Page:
August 01, 2012
text and photos © Pratapaditya Pal and image copyright holders
(click on the small image for full screen image with captions)
The Rise of Mahāsena: The Transformation of Skanda-Kārttikeya in North India from the Kuṣāṇa to Gupta Empires, by Richard T. Mann (Brill: Leiden. Boston 2012. pp. XIV and 282. Figs 43), is a study of the early history or development and decline of the god of war in the Brahmanical/ Hindu pantheon. Despite the chronological parameters indicated in the long subtitle, the book, in fact, is more ambitious. As the author explains in the Introduction (p.1) the study covers the period from the fourth century BCE to the 7th century CE, whereas the Kushan period or the Kushan Empire is dated from the first century CE to the end of the fourth century CE (p.1, n.1). Although Mann prefers to use the spatial expression "Kushan empire" rather than the temporal "period", the extent of the empire is nowhere defined, nor for that matter the Gupta Empire or period. While there is less certainty about the beginning of the Kushan Empire, at least the Gupta period is known to have begun in 320 CE. It is also known that the Kushan empire, by and large, extended from the present day western Uttar Pradesh to Afghanistan in the north expanding from north to south, the indigenous Gupta empire spread from the present day Bihar/Bengal in the east and at its height expanded across much of northern India to the Arabian Sea in the west.
In a brief Introduction Richard A. Mann who is a religious historian succinctly outlines his thesis as follows. Delving deeply into the early literature, the late Vedic texts and the epics Mahābhārata and Rāmāyaṇa, mostly he demonstrates that Skanda Kumāra began his career as the leader of a group of popular deities identified as graha (literally grasper or seizer), a term used to denote both planets and “a class of dangerous spirits that possessed pregnant women and young children,” generally infants. In due course these seizers were transformed by propitiation into protectors and assimilated into one conceptual deity with different names. Using both literary and material evidence he proposes that these protective spirits were transformed into the auspicious general of the gods and of the Brahamanical (later Hindu) pantheon and mythologized into the son of Shiva during the Kushan period. While there is nothing new in this proposition his arguments are the most detailed and his marshalling of the literary evidence is impressive for its depth and breadth.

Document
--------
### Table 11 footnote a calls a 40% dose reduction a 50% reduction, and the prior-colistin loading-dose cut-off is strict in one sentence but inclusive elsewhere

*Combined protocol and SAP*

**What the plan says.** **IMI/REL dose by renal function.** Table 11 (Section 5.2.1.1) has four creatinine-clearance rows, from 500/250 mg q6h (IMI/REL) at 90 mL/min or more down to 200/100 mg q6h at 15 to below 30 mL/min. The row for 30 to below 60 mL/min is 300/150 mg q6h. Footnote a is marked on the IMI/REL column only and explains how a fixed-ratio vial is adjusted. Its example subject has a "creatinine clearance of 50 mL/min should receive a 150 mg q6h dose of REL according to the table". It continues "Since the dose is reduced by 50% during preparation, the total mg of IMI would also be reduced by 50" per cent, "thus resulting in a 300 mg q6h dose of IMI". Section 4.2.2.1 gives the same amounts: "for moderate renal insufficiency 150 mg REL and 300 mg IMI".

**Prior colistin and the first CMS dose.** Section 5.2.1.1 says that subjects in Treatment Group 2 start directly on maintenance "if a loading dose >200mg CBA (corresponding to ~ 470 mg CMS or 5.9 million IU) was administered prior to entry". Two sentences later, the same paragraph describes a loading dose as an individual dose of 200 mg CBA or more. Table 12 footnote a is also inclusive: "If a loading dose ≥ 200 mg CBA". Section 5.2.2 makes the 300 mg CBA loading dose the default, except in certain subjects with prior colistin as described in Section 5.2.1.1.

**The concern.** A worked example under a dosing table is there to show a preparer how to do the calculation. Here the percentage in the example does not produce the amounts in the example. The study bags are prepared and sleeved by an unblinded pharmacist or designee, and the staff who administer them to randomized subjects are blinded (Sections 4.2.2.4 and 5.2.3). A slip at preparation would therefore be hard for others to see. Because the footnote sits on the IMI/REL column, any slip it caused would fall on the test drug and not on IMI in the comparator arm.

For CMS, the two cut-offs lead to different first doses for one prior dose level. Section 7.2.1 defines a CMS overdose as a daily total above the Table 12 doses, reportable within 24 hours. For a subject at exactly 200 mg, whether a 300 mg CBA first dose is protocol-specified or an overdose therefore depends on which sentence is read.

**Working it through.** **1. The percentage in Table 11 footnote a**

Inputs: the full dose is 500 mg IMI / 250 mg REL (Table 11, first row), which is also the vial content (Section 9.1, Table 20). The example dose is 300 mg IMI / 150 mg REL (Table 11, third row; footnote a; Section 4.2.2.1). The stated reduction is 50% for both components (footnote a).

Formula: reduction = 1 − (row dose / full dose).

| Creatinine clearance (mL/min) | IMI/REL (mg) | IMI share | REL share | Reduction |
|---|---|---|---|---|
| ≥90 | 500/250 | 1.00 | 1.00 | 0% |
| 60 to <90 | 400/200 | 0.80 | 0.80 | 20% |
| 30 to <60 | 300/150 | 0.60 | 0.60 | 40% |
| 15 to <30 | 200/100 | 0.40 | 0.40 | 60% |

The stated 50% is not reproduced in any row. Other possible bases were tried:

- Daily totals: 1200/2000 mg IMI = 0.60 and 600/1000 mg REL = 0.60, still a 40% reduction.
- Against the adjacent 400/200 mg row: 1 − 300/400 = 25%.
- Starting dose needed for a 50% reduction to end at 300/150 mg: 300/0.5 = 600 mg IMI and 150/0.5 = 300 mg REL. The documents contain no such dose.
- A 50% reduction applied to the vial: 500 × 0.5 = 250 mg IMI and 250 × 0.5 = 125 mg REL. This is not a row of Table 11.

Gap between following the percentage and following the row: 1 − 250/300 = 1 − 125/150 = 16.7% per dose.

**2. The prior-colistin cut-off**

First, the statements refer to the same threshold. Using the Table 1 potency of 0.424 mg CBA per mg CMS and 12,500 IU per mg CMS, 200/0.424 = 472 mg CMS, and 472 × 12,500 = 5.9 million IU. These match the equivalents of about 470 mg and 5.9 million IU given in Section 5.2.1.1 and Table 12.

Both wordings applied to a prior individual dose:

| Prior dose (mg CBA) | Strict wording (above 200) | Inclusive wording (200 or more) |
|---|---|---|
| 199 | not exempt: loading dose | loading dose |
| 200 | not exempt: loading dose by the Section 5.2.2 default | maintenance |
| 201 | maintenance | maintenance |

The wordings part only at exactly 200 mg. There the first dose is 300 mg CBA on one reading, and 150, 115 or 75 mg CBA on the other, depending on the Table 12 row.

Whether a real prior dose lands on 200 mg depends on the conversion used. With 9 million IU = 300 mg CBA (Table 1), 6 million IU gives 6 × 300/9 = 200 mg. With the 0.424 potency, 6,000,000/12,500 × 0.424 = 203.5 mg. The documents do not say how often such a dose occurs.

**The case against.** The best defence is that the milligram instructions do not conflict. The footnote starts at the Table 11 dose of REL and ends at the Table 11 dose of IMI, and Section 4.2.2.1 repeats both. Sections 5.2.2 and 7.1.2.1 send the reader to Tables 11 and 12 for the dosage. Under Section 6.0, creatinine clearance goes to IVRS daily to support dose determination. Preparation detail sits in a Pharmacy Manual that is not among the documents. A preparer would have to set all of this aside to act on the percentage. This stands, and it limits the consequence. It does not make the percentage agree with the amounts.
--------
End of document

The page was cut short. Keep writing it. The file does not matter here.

He then argues that "the transformation is brought about by two forces, which, while they rarely openly acknowledge the existence of the other, intersect in a dynamic process that changes not just Skanda, but Hinduism as a whole." (p.1)
One of these forces he avers is primarily religious, the attempts by Brahmanical authorities to assimilate the presumably non-Brahmanical malevolent spirits into a mega-benevolent composite deity as narrated not only in the late Vedic texts and the epics but also in early Ayurvedic and astrological texts.
The second force that radically transformed the nature of this rising but assimilated cultive figure, Mann argues forcefully, is political to personify the exigencies and demands of an empire – that of the polyglot Kushan empire. Being intruders from beyond the Indian borders themselves, the Kushans had to exert authority over a complex society of indigenous and other foreign groups who had preceded them into the subcontinent. A new deity with a syncretic personality that incorporated both extraneous and indigenous concepts and traits became a desideratum. As Mann writes (p.2), "I argue that the Kushans and the cultural heterogeneity found in their realm create important changes in early Hinduism, changes that are encapsulated in the history of Kārttikeya during that reign."